This article draws attention to an under-appreciated historical text commonly known as Annála gearra as proibhinse Ard Macha. As well as reporting events not recorded elsewhere in any other medieval Irish sources, such as the battle of Hastings, the synchronistic chronological structure of the text distinguishes it from better-known annals. This article provides the first modern translation of the text, which was edited by Gearóid Mac Niocaill in the 1950s; examines its sources, content, and structure; discusses its relationship to other major annal collections; and reflects on its place within the historiographical tradition of medieval Ireland. It argues that the text was compiled in its current form in Armagh in the middle of the twelfth century, and that political and religious concerns of that church and period were influential in shaping both its structure and content.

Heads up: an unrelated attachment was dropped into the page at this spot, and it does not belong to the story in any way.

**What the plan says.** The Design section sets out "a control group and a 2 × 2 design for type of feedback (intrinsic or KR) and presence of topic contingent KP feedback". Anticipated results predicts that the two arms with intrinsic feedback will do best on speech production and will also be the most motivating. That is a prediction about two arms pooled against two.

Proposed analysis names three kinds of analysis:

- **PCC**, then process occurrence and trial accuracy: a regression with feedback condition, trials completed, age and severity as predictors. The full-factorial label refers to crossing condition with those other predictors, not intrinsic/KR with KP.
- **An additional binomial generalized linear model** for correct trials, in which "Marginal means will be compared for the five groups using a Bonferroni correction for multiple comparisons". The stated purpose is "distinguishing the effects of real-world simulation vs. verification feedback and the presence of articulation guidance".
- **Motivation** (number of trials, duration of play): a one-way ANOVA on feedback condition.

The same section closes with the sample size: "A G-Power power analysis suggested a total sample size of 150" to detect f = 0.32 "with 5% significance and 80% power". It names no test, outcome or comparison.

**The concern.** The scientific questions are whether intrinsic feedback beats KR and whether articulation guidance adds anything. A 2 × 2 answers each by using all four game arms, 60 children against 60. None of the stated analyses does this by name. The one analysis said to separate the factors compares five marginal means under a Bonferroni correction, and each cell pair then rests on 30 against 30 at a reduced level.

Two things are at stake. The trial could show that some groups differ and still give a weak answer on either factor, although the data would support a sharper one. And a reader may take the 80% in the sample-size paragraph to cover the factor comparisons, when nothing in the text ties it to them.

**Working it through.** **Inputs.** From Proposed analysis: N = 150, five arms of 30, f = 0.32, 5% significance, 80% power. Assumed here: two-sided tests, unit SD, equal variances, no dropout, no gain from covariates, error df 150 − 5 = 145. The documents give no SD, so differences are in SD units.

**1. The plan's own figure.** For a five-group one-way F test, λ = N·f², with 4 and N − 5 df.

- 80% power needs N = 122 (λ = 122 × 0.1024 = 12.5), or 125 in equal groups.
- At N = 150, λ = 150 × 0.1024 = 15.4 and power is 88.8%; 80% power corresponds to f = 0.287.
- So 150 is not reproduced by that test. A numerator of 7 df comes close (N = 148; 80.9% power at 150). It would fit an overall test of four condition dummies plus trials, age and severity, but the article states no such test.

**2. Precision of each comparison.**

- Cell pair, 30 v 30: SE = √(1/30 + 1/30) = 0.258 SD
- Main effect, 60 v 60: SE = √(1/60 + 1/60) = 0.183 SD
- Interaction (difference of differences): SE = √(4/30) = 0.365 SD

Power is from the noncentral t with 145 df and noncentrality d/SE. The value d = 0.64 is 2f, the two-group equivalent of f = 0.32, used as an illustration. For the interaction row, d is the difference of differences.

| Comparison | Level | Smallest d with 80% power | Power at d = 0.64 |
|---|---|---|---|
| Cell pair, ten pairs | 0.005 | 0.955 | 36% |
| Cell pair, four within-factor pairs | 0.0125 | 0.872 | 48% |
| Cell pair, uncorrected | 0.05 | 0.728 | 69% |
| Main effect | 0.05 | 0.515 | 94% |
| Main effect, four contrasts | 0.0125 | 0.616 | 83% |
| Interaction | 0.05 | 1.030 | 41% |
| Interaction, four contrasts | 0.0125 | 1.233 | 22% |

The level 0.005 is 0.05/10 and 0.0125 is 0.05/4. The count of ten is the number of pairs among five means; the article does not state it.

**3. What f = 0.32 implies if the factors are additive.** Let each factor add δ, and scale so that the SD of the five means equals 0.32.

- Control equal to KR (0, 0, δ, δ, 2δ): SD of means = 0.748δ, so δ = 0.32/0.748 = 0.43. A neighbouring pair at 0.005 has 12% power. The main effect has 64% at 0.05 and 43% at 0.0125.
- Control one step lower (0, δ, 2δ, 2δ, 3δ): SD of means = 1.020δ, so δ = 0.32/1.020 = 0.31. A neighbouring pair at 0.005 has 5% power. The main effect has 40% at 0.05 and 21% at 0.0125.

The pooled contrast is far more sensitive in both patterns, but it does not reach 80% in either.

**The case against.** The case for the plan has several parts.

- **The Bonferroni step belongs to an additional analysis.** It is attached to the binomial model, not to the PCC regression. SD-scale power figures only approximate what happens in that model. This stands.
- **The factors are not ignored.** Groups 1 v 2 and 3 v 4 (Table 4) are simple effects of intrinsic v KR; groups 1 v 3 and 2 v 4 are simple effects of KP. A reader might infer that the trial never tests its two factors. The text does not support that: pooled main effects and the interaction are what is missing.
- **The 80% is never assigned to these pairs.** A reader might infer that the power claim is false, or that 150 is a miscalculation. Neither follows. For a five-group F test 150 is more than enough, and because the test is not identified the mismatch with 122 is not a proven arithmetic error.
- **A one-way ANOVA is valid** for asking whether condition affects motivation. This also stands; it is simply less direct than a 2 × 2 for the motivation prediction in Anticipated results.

The Middle Gaelic poem Cumtach na nIudaide n-aird belongs to a medieval tradition of listing national characteristics. Its composition reflects interest among the Gaelic learned classes in the diversity of humankind. The poet drew heavily on the Latin tract De proprietatibus gentium, but adapted its form and, possibly, content to reflect local concerns. In this way, the poem represents Gaelic scholars' engagement with the learned culture of medieval Europe. The same impression of Gaelic scholarship—that it was a local manifestation of a broader, European tradition in which widely held ideas were given local currency through adaptation—is apparent in the ways in which Gaelic scholars down to the seventeenth century conceptualised national characteristics, which was influenced by both international trends and local learning.